Seven Days in May (1964) ****

Donald Trump and the recent insurrection bring this picture bang up to date. Democracy is a dangerous weapon in the hands of the people. Can they be trusted to make the correct decision? That’s in part the thematic thrust of this high-octane political thriller that pits two of the greatest actors of their generation in a battle to decide the fate of the world. This was the era of the nuke picture – Dr Strangelove (1962), Fail Safe (1964), The Bedford Incident (1965) – all primed by the real-life Cuban Missile Crisis and the growing threat of the Cold War. But since that threat has never gone away – if anything it has worsened – the movie is as relevant today.

Promoting a male-oriented film about politics was always going to be a hard sell despite the distinguished cast. One route Paramount marketeers went down was a massive tie-in with publisher Bantam’s bestseller paperback . Over 1.5 million copies of the book had been rolled out and Bantam had arranged cross-over publicity in supermarkets, five-and-dime stores, booksellers and wholesalers stocking the book. “Look” magazine ran a six-page article by one of the book’s authors Fletcher Knebel.

Just as the President (Fredric March) is about to sign a nuclear treaty with the USSR, much to the fury of the majority of Americans judging by opinion polls, Colonel Jiggs Casey (Kirk Douglas) uncovers signs of a military coup headed by hawk General James Mattoon Scott (Burt Lancaster).

The movie divides into the classic three acts. In the first, Douglas investigates the existence of a secret army unit in El Paso comprising 3,600 men trained to overthrow the government and needs to persuade the President the country is in danger. The second act sees the President hunting for proof of the imminent coup and identifying the conspirators. The third act witnesses showdowns between March and Lancaster and Lancaster and Douglas.

About $65 million out of the U.S. national budget of $90 million was allocated to the military, according to director John Frankenheimer writing in the above magazine. Frankenheimer combined with Kirk Douglas’s company to purchase the book and hire writer Rod Serling. The original script was too long so, without losing a scene, the director went through it cutting phrases and sentences here and there till it was down to the required two-hour length. Paramount put up extra money to get Ava Gardner join the cast.

At the heart of the story is betrayal – Lancaster of his country’s constitution, Douglas of his friend when he takes on the “thankless job of informer.” Douglas proves rather too ruthless, willing to seduce and then betray Ava Gardner, Lancaster’s one-time mistress. Both Gardner and March prove to have higher principles than Douglas. For both Douglas and Lancaster who operate at a high threshold of intensity and could easily have turned in high-octane performances the tension is even better maintained by their apparently initial low-key confrontations. Douglas has a trick here of standing ramrod straight and then turning his head but not his body towards the camera.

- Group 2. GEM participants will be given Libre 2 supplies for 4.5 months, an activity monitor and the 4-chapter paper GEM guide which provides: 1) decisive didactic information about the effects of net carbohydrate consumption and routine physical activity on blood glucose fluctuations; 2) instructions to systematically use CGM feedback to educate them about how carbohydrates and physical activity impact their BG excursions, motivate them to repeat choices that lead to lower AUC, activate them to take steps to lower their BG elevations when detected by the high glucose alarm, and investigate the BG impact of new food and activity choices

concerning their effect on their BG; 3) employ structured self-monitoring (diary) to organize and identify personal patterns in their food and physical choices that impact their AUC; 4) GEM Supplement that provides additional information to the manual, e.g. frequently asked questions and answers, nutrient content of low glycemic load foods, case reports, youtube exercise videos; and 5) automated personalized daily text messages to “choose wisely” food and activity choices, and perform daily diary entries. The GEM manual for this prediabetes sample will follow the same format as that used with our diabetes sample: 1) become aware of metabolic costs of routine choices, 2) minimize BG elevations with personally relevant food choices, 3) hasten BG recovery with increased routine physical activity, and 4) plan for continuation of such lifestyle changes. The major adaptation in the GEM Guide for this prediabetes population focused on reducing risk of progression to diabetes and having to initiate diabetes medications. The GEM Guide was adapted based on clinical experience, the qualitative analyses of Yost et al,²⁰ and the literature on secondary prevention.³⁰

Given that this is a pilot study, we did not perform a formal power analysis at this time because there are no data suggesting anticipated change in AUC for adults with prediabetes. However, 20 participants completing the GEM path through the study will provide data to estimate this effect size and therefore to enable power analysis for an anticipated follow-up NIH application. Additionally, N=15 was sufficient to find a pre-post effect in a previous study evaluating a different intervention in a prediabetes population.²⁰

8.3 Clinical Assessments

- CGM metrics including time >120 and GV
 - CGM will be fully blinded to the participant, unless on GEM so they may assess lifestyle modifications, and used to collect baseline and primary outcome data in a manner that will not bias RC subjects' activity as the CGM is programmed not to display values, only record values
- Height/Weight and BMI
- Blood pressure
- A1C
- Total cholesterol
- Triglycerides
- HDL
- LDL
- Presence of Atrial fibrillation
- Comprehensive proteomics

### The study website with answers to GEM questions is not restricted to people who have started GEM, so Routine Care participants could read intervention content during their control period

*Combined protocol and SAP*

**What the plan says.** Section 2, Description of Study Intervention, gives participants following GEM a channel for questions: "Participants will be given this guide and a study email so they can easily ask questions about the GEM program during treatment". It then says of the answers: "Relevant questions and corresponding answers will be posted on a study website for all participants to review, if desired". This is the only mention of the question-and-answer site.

As a pure thriller, it works a treat, investigation to prove there is a conspiracy followed by the the vital element to conspiracy theory – the deaths and disappearances of vital people – and finally the need to resolve the crisis without creating public outcry. The only flaw in the movie’s structure is that Douglas cannot carry out all the investigations and when presidential sidekicks Martin Balsam and Edmond O’Brien are dispatched, respectively, to Gibralter and El Paso the movie loses some of its intensity. But the third act is a stunner as March refuses to take the easy way out by blackmailing Lancaster over his previous relationship with Gardner.   

Of course, there is a ton of political infighting and philosophizing in equal measure and speeches about democracy (“ask for a mandate at the ballot box, don’t steal it”), the American Constitution and the impact of nuclear weapons on humanity. But these verbal volleys are far from long-winded and pack a surefire punch. The coup has been set up with military precision and must be dismantled by political precision.

A hint of the future: one unusual aspect of the picture was the use of closed-circuit television which was seen as being used as method of general communication between politicians and the Pentagon.

The film is awash with Oscar talent – Burt Lancaster, Best Actor for Elmer Gantry (1960) and, at that point, twice nominated; thrice-nominated Kirk Douglas; Fredric March, twice Best Actor for Dr Jekyll and Mr Hyde (1931) and The Best Years of Our Lives (1946) plus  three other nominations besides; Ava Gardner nominated for Best Actress (Mogambo, 1953); and Edmond O’Brien named Best Supporting Actor for The Barefoot Contessa (1954).

None disappoint. March is especially impressive as a weak President tumbling in the polls who has to reach deep to fight a heavyweight adversary. Lancaster and Douglas both bristle with authority. Although Lancaster’s delusional self-belief appears to give him the edge in the acting stakes, Douglas’s ruthless manipulation of a vulnerable Ava Gardner provides him with the better material. Edmond O’Brien as an old soak whose alcoholism marks him out as an easy target is also memorable and Ava Gardner in recognizing her frailties delivers a sympathetic performance.